Something else that I have found to be extremely interesting while working here is the identification cards. A lot of people only know their birth year. So it is written 00/00/1931. There is a high population of illiterate people in Cameroon. For the signature, people will write an “X,” “O” or scribble. A lot of times this is the first time someone has held a pen.

Since I am still new with French, I will start off writing in English. I will be getting a French tutor in the coming weeks, so as my French progresses I would love to write more in French to you!
I wish you all the best during this school year! I look forward to corresponding with you all and sharing my experience. I also am looking forward to hearing about how things are back in your hometown! (Please eat a pizza for me and let me know how it is!)

Du Courage!

Monday, September 19, 2011

African Success!

Uploading pictures is an absolute feat here in Africa. 4 hours and 2 failed attempts later, the photos are now ready for your viewing pleasure. Thank yous can be send in forms of mac & cheese cheese packets. Only slightly kidding, and by slightly I mean not at all.

This is my favorite picture. I took a walk with my post mate, Andrew, and we turned around once we couldn't pass the river in the middle of the path.

This was the last of 7 school that I visited with UNICEF and UNHCR to see the progress of the projects at the schools around Meiganga. Hopefully I will have more information later on about these projects.

Oh rainy season! This was the traffic jam with over a hundred trucks waiting to get through this section of road. The passengers in my bus had to get out and walk this section while the men push our bus.

On a field trip during stage (before I officially became a volunteer). I forget the name of the village, but I just thought that this village was beautiful! The houses all have the pyramid roofs because the people believe that they are descendants from one of the 12 Tribes of Israel that came down through Egypt.  

And I will end with entry with a video that everyone sings here...including myself.

Sunday, September 18, 2011

3 Months of being an Ex-Pat

I have officially been an “Ex-Pat” (people like to refer to us as this) for over 3 months! I have been in Meiganga for a month now and I have been working at Credit du Sahel for 3 weeks now. It is frustrating now because I am still in the beginning stages of speaking French. But this is the best thing for me. I sit in an office with 2 other employees. Clients come in and out all day. I am greeted by each person, which intern means I get to practice my French all day! Come 2 hours into my day, I am exhausted, but like a said before this is the best thing for me! I have been meeting tons of GIC members, which means work opportunities!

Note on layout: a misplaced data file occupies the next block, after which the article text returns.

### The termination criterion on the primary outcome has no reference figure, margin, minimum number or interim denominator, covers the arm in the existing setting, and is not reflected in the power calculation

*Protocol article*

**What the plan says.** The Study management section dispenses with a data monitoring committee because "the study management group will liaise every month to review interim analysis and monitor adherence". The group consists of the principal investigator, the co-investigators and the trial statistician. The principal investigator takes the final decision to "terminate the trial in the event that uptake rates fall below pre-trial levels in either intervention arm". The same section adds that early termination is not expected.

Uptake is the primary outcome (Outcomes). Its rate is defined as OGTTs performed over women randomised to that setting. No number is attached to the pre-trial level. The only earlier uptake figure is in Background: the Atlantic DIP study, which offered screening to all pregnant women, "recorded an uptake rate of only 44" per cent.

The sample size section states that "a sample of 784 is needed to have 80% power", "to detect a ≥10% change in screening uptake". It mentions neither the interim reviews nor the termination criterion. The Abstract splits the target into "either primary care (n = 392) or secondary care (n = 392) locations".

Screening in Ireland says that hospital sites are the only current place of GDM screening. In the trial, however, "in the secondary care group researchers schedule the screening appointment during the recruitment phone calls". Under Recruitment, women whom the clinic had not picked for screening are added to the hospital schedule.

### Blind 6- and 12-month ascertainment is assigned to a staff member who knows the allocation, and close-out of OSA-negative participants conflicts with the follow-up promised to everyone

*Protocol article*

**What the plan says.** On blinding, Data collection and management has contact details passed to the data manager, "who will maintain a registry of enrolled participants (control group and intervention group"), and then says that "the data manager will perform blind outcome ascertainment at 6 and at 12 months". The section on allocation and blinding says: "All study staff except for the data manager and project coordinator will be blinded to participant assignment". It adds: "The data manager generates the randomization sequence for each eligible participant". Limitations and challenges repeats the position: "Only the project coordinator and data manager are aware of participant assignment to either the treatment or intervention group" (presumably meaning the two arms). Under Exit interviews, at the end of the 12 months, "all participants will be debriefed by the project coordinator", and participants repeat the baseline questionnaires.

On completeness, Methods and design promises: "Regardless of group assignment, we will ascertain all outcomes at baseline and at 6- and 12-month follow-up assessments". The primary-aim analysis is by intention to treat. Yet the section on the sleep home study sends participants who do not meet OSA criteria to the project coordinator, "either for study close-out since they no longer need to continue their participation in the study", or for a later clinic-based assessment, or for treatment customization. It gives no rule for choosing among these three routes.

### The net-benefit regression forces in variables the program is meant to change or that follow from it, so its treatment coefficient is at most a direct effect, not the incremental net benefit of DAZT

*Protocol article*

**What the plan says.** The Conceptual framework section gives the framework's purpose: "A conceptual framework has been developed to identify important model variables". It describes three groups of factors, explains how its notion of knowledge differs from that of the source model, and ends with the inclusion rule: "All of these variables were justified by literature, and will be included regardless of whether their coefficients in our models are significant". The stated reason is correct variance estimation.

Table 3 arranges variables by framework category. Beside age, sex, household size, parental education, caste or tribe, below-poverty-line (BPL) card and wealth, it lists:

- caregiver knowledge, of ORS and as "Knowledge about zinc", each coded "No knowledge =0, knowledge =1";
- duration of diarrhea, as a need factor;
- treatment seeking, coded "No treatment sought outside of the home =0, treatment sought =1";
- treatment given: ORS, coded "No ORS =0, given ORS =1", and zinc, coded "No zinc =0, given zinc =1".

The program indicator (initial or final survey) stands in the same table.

My coworker has lots of great ideas of what I can do and what would be good for Meiganga. I have been introduced to many people in my first week that are doing great and innovative things! Dairy is a thing of the past for me. Powdered milk is my new staple for my calcium intake. I have learned how to make a basic ricotta and yogurt from powdered milk and a mean Alfredo sauce! (Don’t gawk, it is surprisingly fantastic) But my life is about to change dramatically. I met this GIC who makes cheese from, get this, REAL MILK!!! I am anticipating my taste buds to go bonkers.

When talking with people from back home I have been asked a lot of similar questions. The most popular being are you happy? Yes, I am beyond happy! I know that I have not experience the lows that inevitably all Volunteers will face, but right now I am happy. I have great post mates, an amazing Community Host, and a wonderful Host Organization (Credit du Sahel).

Background information: When getting to post you are partnered with a member of the community whose role it is to introduce you to as many people as possible, help you integrate, and be the family that you need in your new home. You are also partnered with a Host Organization. Some are partnered with the Mayor’s office, others NGOs. I am working for a micro financial institution. It provides 3 services, Checking & Savings accounts and loans.

The other common question I am asked is about my safety. Am I safe? Yes I am safe. This questions ties directly to my community host and host organization. Getting to know people is essential to my safety. They will look out for me. The community wants me to be here and they want me to be safe. I live in a gated concession with 3 other families. Someone is always around. And every time I come home I am greeted by one of the neighborhood kids asking for a gift.

I have been handing out letters to important members of the community. (ie. Mayor, Police Chief, Traditional Authority, ect.) I exchanged numbers with each person and each person told me that if I were to need anything I should call. The Head Gendarme in particular seems like an awesome guy. (He worked in Darfur for 14 months with the UN. He is new to Meiganga and to this position.) When we exchanged numbers he told me that he will be checking up on me often. He also said that next week he is going to see my house to make sure it is safe and meet my neighbors. When this happens, my post mates will come and I think I will bake cookies!

My neighbors in Bafia, Cameroon. The little boy standing next to me is named Ferrel. He was my buddy! He would greet me every morning and night by screaming my name and giving me a big running hug.

Crazy picture of the sky!

While having to walk 5km because the roads were so bad, I was snapping some photos and the Cameroonian I was with wanted to take one of me